‘In the VH1-produced documentary The Brian Setzer Orchestra Story, Dave Kaplan, Setzer’s manager, recounts a conversation he had with Setzer before assembling a guitar-fronted big band in the 1990s: “Nobody had ever fronted a big band with an electric guitar … I asked Brian, ‘Why wouldn’t somebody have tried it?’ [Setzer replied,] ‘Well there weren’t amps.’” Albeit a simplification, Setzer’s quip is pretty accurate. ‘
I recall when I was growing up, instrumental hits were few, but they existed. Like Paul Mauriat’s “Love Is Blue,” or the theme from “The Good, the Bad and the Ugly.” I don’t listen to pop radio these days, but I suspect there aren’t any such pieces out there now. For one thing, I would suspect for an instrumental to be successful it would require a melody, something I can’t find in a lot of currently popular vocal tracks. I know, that’s a grumpy old man kind of thing to say. If the shoe fits, I guess.
These days I can’t define what constitutes a “Hit”.
As funny as it sounds, the only person I can think of with any kind of “instrumental hit” in the last 30 years would be Kenny G. Of course the term “hit” in this context, is based on popularity across all music genres.
This is part of the ongoing appeal of prog rock to me. Even when the songs have some vocals, there are often long instrumental portions as well as albums with purely instrumental pieces. I’m thinking in particular of Genesis here. Even “We Can’t Dance” had some long instrumental interludes as part of the music. Invisible Touch had “Tonight, Tonight, Tonight”, the Domino songs and the pure instrumental, “The Brazilian”. While not song “hits” the albums both were monsters. Hell, A Flock of Seagulls included an instrumental track in their first record in 1984 or so. It’s become a very different industry these days.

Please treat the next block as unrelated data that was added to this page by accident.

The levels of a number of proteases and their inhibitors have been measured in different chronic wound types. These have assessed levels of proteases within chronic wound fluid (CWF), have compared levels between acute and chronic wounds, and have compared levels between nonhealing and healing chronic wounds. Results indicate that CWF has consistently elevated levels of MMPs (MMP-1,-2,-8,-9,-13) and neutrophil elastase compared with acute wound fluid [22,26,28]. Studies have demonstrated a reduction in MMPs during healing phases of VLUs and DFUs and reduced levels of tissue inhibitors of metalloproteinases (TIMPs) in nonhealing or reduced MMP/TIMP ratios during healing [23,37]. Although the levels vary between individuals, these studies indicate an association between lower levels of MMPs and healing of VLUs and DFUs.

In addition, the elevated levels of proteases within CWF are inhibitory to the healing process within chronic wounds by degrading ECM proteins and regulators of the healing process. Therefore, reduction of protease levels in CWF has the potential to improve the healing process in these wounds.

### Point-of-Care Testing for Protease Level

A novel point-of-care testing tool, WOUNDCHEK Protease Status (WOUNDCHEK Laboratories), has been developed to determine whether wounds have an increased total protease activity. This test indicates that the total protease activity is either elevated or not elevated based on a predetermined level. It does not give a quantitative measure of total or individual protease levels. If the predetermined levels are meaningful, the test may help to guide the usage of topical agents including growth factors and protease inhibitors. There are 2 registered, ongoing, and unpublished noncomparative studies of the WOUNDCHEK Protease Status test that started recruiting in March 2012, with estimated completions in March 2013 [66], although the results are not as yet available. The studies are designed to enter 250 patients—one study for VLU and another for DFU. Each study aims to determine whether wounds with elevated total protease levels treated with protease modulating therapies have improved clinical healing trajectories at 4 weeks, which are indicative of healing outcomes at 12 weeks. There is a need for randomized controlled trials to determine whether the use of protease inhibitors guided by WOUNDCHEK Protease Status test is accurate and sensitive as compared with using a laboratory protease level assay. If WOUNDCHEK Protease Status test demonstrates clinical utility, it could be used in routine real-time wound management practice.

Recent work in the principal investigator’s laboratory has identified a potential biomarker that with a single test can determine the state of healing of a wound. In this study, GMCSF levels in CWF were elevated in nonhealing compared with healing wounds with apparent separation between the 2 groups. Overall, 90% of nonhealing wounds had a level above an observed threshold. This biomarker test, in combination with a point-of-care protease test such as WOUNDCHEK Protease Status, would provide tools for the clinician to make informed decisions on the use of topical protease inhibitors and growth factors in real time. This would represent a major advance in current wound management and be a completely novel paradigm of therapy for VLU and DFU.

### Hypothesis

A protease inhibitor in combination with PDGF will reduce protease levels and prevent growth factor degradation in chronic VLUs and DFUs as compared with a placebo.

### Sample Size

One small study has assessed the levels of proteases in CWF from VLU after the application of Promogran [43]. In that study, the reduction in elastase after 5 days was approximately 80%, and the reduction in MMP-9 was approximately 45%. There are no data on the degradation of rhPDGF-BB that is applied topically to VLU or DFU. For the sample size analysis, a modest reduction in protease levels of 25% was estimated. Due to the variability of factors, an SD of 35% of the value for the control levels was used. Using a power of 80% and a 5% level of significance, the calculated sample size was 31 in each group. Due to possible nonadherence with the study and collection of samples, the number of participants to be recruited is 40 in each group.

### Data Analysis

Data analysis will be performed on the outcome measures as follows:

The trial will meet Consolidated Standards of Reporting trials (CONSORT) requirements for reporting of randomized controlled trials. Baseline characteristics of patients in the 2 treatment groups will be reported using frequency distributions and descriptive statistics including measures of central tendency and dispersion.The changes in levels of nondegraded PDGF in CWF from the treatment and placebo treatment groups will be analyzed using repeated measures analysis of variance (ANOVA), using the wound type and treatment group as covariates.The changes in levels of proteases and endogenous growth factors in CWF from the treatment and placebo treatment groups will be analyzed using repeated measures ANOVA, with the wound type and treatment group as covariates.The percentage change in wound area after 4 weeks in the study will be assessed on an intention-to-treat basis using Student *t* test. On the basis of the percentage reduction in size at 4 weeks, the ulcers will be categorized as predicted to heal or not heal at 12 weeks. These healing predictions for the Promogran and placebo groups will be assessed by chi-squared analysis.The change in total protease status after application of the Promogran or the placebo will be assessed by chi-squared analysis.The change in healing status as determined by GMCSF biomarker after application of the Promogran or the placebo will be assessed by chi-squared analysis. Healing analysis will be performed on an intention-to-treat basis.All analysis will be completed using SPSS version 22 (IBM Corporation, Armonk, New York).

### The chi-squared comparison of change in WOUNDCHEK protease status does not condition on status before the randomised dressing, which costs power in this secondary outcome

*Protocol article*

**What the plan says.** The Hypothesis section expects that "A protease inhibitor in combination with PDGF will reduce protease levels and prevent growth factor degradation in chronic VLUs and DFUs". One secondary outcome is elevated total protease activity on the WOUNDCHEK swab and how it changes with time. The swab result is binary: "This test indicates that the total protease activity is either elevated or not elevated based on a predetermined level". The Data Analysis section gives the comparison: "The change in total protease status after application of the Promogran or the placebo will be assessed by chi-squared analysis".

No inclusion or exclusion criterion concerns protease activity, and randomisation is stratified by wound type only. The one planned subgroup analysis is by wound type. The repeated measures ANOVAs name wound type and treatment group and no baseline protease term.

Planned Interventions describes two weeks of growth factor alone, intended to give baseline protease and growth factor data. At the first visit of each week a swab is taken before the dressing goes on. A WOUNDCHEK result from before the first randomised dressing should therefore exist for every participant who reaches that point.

I figure, Ahem, why bother!
I will admit that I’m ever more a cranky old jazz and classical fart.
But yesterday, my nephew was playing music by a band named Tool. They’re surely not my glass of beer, but I thought they sounded like accomplished, albeit noisy musicians. Progressive rock?
People keep trying to sell me on Tool but I haven’t really dug in. Apparently the drummer is a once-in-generation talent. It’s a bit on the aggressive side of my tastes and lately it’s been all comfort food music. But they’re on my list.
I was impressed with most of their “Fear Inoculum” album. Interesting stuff.
They struck me as decent musicians when I listened to their early stuff back in the ‘90s. But at the time I preferred The Smashing Pumpkins and The White Stripes.
I’m with you on this one Mike. Great musicianship and recording quality. But where are the “hooks”, riffs", me wanting to air guitar/air drum/air keyboard through certain sections of music.
Just my 2 cents.
I have been stuck in a rut listening to mostly instrumental music. Listening to one now. I am trying to count all the instruments. Dang. I hope this rut lasts!
Love Morricone, Schiffrin
I’ll weigh in with an even bigger gripe - the lack of interest in instrumentality in ALL hits. My grandfather was a dance band leader back in the 1940s and I grew up playing trumpet and loving instrumental sound and all it could do. Believe it or not, the first “pop hit” music I liked as a child was totally instrumental - Herb Alpert & the Tijuana Brass. Even today, my ear heads for the instruments first and voice second - oftentimes I treat the voice as another instrument and don’t even care about the words - thankfully I’ve gotten better at focusing on lyrics. For many years, it seems that all popular music cares about is the singer and what’s being sung, with no attention paid to what the instrumentalists are doing to participate in the expression of the song. Very few solos of any kind any more, rarely any kind of extended instrumental section of a song. And being from a jazz background, please tell me why in the heck anyone would just play the main melody in a solo? With all that being said, I echo whoever said that at least alternative/indie music seems to still care about instrumental quality - the band Lake Street Dive is good for this. I like Billie Eilish for what her brother does instrumentally to support her art. Emily King has great sounds going on to make her songs work. I’m working my way through Feist’s albums and they have a lot to say instrumentally - again, sadly, few of these feature solos, but at least the backing and filling is creative. And of course there are still some fantastic jazz musicians in both totally-instrumental and vocal/instrumental stuff. Just thought of another - CAKE - been around a while, but still doing some good things with instruments.
Lustmord made Tool’s Fear album 300% more interesting. Still not my cup of tea, but definitely more interesting.